DoorDash Q4 Report vs. Expectations
In DoorDash’s first-ever quarterly report as a publicly traded company, the business generated $970 million in revenue. This figure represents an incredible 226% growth for DoorDash in comparison to the same time period the year before. The company also beat out analyst expectations which had only projected the food delivery business to earn $938 million. Other major highlights for the company include 273 million orders from customers in the quarter. In comparison to last year, this is a 233% growth, showing how incredibly large the demand for the food delivery company has gotten since the onset of the COVID-19 pandemic.
While revenues and demand exploded in Q4, the company also suffered heavy losses, causing concern for DoorDash moving forward. In fact, DoorDash reported a loss of $2.67 per share. The business also reported a GAAP net loss of $312 million, which is markedly more than the $123 million lost in the same time period a year ago. While some of it can be attributed to the cost of its recent IPO, the growth in losses has still worried many investors.
One strong highlight was that despite restrictions to dining easing in many areas across the United States (US), weekly order volume continued to grow.
DoorDash’s Future Outlook and Stock Market Reaction
The business also released 2021 fiscal year guidance which remained fairly positive as well. In fact, the expectation remains that there will be anywhere between $8.6 billion and $9.1 billion in gross order value in just Q1 alone, with adjusted earnings possibly reaching $45 million. The numbers scale up higher when accounting for the full year; however, the company is concerned about the possibility of a drop in overall volume if the easing of COVID-19 restrictions across the US causes a decline in demand.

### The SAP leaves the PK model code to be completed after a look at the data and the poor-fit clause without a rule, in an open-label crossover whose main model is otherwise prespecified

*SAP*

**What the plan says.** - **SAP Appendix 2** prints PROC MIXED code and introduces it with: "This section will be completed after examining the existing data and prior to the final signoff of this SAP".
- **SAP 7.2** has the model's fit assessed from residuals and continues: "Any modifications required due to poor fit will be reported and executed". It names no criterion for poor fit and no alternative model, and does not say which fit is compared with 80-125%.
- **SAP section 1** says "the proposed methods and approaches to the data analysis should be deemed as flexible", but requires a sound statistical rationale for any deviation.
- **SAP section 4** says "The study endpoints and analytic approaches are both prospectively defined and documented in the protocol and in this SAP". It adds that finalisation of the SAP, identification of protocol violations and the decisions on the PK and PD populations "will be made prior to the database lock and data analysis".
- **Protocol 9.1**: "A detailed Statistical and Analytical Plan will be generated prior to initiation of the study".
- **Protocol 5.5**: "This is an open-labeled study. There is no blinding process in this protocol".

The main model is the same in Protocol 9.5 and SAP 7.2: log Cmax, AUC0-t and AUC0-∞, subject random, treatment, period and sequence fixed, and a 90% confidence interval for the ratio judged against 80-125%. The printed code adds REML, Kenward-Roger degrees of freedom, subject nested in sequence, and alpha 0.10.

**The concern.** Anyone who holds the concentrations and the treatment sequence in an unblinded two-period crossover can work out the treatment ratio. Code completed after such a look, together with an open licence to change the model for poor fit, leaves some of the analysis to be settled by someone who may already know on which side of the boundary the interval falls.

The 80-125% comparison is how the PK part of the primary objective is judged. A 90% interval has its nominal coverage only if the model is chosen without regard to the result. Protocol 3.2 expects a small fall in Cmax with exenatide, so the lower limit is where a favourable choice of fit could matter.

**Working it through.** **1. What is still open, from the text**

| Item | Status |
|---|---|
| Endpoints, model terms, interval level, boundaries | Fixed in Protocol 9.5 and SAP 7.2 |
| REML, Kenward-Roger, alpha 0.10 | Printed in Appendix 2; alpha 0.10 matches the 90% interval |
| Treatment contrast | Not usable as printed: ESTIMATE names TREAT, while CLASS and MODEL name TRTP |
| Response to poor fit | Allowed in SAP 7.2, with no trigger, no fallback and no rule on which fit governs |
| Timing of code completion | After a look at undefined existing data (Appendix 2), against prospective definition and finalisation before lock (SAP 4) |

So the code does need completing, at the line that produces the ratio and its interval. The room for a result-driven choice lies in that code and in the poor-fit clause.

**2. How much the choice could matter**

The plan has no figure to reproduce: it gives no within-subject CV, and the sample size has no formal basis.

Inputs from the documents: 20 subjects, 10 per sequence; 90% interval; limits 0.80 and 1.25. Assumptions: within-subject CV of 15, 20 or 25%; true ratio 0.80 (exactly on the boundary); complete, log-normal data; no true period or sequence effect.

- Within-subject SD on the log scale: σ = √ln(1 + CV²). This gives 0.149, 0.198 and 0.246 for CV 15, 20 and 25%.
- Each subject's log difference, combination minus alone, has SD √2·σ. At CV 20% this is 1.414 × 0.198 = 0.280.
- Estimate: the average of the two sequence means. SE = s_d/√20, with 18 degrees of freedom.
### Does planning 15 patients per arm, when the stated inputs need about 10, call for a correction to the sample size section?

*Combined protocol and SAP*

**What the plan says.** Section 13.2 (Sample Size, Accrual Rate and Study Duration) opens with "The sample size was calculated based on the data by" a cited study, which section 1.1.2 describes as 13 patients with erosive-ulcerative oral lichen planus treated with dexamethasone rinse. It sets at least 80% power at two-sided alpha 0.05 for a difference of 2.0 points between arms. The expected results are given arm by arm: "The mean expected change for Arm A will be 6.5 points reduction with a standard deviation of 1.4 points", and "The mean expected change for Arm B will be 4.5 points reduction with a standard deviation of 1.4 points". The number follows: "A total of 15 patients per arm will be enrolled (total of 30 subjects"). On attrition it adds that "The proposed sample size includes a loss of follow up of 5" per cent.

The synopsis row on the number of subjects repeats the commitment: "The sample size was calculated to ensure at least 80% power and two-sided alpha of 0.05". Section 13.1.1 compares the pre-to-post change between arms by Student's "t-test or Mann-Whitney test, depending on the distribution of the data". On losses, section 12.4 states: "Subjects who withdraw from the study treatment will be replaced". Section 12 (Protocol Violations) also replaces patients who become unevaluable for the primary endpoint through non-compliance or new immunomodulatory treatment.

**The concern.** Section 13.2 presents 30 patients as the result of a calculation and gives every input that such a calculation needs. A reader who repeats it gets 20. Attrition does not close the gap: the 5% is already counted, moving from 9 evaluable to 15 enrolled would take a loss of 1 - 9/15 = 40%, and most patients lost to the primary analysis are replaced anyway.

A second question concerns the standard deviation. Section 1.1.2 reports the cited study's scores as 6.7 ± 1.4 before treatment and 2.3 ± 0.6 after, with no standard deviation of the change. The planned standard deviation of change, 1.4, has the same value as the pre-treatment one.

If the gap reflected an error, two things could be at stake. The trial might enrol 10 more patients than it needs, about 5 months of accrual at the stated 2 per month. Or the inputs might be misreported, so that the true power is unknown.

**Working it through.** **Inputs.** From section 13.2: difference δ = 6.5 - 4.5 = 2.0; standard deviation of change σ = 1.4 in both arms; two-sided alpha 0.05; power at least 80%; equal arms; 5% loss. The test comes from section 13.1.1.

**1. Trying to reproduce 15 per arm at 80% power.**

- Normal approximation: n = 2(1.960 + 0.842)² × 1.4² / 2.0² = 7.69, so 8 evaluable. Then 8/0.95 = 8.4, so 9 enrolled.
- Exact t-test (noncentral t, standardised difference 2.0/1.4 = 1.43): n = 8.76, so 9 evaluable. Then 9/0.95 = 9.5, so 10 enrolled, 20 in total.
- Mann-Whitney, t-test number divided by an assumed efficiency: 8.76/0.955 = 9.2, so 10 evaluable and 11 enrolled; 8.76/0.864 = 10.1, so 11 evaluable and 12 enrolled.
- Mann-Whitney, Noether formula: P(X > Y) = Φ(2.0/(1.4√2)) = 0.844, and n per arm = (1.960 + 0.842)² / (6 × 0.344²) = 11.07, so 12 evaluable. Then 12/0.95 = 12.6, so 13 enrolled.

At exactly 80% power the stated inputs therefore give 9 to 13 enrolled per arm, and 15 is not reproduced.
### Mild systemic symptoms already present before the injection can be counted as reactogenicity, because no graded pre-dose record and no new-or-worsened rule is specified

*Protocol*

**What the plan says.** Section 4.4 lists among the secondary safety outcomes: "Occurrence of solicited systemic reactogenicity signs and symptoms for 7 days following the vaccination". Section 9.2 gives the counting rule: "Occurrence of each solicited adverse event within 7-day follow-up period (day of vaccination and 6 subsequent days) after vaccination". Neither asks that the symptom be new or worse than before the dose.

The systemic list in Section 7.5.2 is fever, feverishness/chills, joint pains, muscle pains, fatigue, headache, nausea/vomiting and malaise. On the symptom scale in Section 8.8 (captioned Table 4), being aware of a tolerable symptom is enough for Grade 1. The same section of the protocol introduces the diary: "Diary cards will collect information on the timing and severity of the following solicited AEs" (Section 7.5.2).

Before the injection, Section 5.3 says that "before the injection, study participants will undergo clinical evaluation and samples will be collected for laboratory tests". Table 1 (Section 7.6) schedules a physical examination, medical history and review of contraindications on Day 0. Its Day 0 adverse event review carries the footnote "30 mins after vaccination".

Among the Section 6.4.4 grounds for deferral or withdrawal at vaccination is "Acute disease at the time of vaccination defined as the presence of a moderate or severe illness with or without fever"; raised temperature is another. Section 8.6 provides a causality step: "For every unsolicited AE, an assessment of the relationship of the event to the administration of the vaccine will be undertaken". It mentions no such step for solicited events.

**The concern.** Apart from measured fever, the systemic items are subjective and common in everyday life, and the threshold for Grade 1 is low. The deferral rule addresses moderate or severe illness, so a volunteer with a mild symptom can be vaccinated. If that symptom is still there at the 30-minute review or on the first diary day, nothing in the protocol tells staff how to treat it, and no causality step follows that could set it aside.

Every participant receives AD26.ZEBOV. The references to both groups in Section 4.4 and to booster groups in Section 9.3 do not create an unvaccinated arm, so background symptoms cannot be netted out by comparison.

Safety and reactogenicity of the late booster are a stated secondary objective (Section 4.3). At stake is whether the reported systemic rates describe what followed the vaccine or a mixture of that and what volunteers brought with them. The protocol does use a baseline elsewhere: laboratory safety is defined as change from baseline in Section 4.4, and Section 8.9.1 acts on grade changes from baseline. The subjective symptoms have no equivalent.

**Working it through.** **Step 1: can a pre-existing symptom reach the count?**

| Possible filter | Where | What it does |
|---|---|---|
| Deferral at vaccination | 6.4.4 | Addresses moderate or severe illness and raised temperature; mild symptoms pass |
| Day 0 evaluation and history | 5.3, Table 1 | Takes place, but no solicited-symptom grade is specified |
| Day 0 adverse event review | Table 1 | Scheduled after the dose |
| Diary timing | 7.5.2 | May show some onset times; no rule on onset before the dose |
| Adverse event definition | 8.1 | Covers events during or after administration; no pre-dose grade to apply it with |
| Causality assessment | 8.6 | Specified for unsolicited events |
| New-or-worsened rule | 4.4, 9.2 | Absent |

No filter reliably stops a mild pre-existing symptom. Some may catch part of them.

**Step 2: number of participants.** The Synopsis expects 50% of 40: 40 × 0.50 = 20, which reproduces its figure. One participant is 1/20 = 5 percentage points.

Investors shared that concern leaving the food delivery business stock down over 9% in pre-market trading, dropping the value by over $16 per share.
In a joint statement accompanying the Q4 report, co-founder and CEO of the business Tony Xu and CFO Prabir Adarkar said, “We believe great companies operate at the lowest level of detail and execute with incredible efficiency in responding to the demands of those they serve. Exceptional ones see around the corner and develop capabilities that make entirely new forms of interaction possible. Our expectations of ourselves are high. We will do our best to exceed them.”
About the Author
Tom Price is a writer focusing on entertainment and sports features. He has a degree from NYU in English with a minor in Creative Writing. He has been previously published for Washington Square News, Dignitas, CBR, and Numbers on the Boards.